Lactoferrin : an anti‐inflammatory molecule released by apoptotic cells to inhibit granulocyte migration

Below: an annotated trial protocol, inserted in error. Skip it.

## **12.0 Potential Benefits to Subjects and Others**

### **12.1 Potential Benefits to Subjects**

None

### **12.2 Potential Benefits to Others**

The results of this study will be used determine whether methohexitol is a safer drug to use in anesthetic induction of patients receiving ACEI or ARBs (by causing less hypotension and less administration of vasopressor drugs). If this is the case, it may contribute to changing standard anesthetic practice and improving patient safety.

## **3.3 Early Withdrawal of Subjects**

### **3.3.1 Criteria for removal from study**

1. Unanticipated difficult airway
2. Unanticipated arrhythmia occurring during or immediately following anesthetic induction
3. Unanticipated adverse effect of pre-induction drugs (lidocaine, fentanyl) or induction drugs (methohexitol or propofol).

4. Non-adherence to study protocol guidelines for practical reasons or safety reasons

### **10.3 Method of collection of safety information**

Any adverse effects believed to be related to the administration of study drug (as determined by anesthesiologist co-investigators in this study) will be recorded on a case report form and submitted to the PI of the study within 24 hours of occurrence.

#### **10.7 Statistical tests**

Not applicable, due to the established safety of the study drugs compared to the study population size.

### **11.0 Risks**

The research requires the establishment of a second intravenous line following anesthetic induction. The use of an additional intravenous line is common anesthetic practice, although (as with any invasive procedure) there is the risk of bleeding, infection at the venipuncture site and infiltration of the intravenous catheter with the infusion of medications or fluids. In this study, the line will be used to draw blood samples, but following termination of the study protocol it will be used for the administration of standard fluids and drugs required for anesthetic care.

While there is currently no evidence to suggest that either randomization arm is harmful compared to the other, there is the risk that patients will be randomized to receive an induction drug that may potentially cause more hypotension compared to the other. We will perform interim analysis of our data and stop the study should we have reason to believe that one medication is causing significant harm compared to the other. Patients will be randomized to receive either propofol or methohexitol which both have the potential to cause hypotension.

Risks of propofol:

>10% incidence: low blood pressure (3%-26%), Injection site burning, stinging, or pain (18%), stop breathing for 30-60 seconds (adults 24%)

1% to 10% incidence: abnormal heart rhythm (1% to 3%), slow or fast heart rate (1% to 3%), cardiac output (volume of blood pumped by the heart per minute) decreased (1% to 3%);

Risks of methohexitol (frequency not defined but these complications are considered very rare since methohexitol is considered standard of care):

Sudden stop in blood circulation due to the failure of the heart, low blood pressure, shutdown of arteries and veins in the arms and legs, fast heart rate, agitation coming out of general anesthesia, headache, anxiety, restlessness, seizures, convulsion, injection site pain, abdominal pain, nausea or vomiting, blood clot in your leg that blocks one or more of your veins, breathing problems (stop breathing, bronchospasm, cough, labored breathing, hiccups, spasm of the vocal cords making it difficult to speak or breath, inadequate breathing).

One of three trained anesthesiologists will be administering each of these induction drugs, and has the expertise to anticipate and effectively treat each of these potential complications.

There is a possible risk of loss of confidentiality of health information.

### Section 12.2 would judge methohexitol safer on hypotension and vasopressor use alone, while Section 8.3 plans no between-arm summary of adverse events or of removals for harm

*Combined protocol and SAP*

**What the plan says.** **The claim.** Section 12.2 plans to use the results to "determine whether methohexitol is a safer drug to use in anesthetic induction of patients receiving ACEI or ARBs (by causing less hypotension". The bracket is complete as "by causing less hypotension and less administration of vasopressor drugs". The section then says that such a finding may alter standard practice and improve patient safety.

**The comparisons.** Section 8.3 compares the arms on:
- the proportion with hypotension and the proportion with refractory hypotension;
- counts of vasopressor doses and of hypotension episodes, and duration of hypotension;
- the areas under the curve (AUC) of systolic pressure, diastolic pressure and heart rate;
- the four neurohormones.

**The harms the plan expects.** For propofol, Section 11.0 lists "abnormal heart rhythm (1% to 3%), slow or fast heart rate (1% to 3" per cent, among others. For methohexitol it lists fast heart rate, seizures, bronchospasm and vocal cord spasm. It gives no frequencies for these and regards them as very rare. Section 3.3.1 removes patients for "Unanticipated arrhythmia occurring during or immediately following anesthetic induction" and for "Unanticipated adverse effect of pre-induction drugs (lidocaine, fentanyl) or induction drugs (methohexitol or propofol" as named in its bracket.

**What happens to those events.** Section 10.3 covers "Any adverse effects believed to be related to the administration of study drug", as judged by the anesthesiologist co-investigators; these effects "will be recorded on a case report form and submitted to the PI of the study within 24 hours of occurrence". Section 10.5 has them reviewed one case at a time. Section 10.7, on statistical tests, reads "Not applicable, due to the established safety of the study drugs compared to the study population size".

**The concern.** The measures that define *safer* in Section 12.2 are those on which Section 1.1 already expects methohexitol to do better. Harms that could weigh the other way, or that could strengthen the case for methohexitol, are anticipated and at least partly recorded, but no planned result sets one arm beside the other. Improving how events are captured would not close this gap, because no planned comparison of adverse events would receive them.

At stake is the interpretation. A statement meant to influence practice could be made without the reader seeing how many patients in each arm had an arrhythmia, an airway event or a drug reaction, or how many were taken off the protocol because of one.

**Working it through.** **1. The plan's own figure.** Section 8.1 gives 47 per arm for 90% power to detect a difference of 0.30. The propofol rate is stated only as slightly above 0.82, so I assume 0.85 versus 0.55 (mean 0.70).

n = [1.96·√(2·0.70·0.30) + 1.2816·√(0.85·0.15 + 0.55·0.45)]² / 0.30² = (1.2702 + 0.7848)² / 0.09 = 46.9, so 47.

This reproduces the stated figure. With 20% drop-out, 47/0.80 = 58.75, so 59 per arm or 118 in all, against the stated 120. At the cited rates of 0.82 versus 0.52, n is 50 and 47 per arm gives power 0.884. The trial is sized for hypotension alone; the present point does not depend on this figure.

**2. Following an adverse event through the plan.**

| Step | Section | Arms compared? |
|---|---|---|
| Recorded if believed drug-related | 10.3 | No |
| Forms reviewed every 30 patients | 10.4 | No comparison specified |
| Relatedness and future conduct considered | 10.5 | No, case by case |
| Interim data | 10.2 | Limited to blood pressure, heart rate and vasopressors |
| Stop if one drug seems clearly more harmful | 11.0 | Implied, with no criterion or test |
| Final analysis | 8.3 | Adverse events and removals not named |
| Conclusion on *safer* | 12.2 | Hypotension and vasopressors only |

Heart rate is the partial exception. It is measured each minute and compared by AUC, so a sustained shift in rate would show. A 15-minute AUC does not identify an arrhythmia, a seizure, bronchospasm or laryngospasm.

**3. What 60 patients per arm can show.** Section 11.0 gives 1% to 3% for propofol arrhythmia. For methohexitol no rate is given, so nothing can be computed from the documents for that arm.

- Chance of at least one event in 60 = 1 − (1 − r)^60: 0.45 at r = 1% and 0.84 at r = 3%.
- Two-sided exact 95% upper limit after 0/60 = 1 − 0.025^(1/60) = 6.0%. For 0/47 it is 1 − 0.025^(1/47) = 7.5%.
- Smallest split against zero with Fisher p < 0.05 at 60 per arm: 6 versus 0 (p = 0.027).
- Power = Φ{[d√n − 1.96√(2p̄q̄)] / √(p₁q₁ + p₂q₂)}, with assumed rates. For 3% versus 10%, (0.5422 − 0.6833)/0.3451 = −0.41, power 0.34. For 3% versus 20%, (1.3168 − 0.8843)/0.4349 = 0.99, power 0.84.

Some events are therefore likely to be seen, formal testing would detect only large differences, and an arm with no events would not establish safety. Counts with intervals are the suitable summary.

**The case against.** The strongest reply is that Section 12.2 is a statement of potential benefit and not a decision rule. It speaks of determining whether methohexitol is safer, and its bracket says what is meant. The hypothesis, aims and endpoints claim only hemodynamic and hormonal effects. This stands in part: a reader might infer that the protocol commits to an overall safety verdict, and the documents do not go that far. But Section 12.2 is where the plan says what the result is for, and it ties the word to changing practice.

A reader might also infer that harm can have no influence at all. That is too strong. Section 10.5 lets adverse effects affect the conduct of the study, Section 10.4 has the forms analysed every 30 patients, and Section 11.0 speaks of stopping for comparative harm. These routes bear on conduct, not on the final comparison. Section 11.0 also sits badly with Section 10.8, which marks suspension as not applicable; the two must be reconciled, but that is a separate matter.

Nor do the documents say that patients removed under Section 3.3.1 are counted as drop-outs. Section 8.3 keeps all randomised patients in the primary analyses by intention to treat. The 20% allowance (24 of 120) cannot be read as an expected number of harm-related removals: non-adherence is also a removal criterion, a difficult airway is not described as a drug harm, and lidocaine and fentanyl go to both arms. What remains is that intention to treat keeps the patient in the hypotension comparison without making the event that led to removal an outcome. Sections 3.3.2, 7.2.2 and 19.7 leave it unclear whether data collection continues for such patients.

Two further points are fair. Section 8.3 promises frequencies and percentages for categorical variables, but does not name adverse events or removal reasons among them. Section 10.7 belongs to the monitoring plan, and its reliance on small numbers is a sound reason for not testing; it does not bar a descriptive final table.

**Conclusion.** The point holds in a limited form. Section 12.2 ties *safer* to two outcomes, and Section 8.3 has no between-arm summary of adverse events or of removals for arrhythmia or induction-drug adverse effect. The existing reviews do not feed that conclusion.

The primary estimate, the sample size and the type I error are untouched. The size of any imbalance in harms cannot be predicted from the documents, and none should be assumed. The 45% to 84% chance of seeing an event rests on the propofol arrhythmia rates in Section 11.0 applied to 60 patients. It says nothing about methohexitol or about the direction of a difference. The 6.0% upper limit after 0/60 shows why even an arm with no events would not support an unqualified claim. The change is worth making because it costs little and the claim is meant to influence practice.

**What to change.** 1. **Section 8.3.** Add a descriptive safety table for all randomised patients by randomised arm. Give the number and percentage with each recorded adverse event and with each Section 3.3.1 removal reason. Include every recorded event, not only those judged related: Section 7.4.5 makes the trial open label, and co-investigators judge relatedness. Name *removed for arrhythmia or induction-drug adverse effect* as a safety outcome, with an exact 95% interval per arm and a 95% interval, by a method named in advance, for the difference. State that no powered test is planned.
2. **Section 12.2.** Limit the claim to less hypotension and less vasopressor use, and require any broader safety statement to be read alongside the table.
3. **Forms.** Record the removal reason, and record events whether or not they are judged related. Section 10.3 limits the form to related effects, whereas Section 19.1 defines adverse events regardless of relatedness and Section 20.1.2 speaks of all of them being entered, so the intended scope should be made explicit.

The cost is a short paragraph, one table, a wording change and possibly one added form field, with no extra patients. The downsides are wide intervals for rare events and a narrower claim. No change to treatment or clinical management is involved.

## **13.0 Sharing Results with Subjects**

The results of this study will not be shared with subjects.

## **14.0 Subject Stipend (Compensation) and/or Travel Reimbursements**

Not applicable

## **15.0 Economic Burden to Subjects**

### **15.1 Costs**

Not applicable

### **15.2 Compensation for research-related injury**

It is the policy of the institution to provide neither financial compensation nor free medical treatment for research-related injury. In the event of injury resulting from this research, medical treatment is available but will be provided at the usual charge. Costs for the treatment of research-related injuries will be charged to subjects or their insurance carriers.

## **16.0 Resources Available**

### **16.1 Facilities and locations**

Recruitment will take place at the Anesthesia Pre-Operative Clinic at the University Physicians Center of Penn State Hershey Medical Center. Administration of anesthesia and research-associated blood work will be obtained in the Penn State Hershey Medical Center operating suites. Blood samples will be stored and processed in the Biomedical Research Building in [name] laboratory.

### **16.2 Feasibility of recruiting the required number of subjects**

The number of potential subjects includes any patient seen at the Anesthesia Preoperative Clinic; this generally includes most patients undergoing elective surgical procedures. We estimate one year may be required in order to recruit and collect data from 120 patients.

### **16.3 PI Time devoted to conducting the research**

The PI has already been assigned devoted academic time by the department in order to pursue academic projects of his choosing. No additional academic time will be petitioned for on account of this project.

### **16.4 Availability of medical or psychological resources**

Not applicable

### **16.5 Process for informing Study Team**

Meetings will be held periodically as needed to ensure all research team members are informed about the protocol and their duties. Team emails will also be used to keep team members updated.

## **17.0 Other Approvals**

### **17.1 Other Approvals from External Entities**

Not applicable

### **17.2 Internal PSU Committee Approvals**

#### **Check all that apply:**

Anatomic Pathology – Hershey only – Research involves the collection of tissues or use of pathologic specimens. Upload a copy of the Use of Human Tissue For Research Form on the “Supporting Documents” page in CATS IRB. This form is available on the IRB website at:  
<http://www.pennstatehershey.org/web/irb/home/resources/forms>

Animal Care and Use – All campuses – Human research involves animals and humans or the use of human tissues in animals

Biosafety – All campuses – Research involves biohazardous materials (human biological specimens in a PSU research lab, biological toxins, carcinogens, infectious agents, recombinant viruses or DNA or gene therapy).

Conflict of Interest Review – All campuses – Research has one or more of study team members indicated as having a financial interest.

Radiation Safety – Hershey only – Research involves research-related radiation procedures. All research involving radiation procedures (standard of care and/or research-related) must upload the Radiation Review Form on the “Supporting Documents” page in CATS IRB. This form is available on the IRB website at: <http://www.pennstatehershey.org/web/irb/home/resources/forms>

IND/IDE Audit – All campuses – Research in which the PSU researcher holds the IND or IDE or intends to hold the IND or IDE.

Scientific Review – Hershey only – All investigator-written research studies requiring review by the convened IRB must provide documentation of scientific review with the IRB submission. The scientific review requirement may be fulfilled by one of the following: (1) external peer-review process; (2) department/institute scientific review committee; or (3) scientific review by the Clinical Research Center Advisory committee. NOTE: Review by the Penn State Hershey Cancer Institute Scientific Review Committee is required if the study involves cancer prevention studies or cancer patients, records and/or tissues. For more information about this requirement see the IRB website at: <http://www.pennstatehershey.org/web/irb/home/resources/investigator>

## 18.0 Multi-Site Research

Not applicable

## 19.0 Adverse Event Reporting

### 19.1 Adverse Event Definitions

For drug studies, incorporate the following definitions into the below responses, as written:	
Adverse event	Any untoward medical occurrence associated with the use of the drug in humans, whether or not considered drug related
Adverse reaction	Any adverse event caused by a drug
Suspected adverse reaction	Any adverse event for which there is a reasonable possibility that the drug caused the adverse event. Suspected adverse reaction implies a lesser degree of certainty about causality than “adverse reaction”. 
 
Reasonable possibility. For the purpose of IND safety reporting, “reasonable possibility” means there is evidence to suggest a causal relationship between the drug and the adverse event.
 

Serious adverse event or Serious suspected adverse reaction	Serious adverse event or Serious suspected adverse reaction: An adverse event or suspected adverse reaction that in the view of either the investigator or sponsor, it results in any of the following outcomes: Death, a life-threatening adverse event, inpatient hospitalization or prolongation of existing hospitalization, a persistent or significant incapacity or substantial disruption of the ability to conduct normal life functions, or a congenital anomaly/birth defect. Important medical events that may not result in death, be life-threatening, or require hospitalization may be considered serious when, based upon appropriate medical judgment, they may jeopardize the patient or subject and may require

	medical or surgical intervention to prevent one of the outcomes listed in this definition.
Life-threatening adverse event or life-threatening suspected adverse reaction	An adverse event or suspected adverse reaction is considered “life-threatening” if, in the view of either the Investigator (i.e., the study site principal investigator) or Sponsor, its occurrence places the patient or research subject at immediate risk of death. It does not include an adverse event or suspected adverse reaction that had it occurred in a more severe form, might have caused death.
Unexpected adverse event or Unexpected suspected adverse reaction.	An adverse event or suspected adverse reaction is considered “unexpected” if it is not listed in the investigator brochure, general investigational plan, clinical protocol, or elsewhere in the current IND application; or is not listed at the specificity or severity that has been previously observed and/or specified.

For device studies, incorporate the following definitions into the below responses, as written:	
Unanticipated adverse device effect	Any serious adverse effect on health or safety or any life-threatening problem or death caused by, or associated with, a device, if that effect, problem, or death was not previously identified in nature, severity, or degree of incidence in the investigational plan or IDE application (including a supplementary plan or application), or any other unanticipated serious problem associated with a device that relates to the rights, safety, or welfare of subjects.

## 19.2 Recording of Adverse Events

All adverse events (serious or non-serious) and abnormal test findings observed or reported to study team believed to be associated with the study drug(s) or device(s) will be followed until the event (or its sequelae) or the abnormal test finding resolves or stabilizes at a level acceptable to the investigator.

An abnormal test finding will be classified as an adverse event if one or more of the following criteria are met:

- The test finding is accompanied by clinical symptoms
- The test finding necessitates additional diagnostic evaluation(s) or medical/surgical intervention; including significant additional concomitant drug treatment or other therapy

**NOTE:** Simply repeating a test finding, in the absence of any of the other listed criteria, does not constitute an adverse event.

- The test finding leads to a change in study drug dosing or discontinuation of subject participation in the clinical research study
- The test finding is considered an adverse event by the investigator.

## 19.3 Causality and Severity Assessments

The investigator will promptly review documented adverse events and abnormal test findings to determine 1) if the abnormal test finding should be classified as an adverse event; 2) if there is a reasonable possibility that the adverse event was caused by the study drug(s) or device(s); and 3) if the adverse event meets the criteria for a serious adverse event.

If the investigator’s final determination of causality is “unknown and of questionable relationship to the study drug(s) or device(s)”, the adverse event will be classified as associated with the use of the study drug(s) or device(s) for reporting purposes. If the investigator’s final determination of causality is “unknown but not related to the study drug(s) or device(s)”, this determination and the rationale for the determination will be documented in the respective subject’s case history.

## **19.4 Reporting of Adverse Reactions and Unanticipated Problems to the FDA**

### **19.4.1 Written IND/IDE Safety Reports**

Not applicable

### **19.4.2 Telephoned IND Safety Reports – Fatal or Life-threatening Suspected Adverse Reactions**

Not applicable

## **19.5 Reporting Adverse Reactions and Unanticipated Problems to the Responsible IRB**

Apoptosis is a physiological form of cell death. It is a highly evolutionarily conserved process that is non-inflammatory or anti-inflammatory in nature. This anti-inflammatory nature of apoptosis is evident by the fact that neutrophils are histologically absent from sites where homeostatic apoptosis rates are high. The rapid phagocytosis of apoptotic cells as a means to prevent the release of noxious inflammatory compounds also accounts for the anti-inflammatory environment of such sites. However, the mechanisms that enable mononuclear phagocytes to migrate to sites where homeostatic apoptosis rates are high, and not granulocytes, the professional phagocytes that accumulate at sites of inflammation, have not been determined yet. Using Burkitt’s lymphoma (BL) as a model of apoptosis, the aim of this thesis was to identify the regulatory mechanisms or factors underlying the non-phlogistic features of sites where homeostatic apoptosis rates are high and in particular, those preventing the recruitment of neutrophils - a major granulocyte subclass to these sites. BL is a highly aggressive B cell lymphoma that is mainly characterised by a high rate of apoptosis. By carrying out a series of in vitro chemotaxis assays and biochemical approaches, it was found in this thesis that BL cells actively inhibit neutrophil migration by releasing factors that were identified to be lactoferrin, a 80 kDa iron-binding glycoprotein with anti-bacterial and anti-inflammatory properties. It was further demonstrated that lactoferrin selectively inhibited migration of granulocytes (both neutrophils and eosinophils) but not mononuclear phagocytes and this effect was irrespective of its iron saturation status and the chemoattractant used. Also, lactoferrin potently inhibited neutrophil migration, as assessed by thioglycollate-induced in vivo model of mouse peritonitis. This anti-inflammatory function of lactoferrin was attributed to its effect on granulocyte signalling pathways that regulate cell adhesion and motility. Finally, it was demonstrated that in cell types of diverse lineages, induction of apoptosis results in de novo synthesis and secretion of lactoferrin. In subsequent proliferation assays determining the in vitro growth of a number of BL cell types, it was demonstrated that lactoferrin is an essential component of BL cells and promotes their proliferation, as its antibody-mediated neutralisation or shRNA-mediated expression knockdown, reduced BL cell growth. Together, the results of this thesis identified lactoferrin as one of the few characterised antiinflammatory components of the apoptosis milieu that negatively regulate granulocyte migration. This effect may provide opportunities for broad therapeutic interventions concerning the use of lactoferrin in chronic inflammatory conditions characterised by aberrant neutrophil influx as well as atopic allergic disorders, such as asthma. Moreover, based on the tumour-supporting role of lactoferrin described in this study, targeting its expression in tumours could lead to tumour regression and thus, be a promising therapeutic molecule in tumour immunotherapy.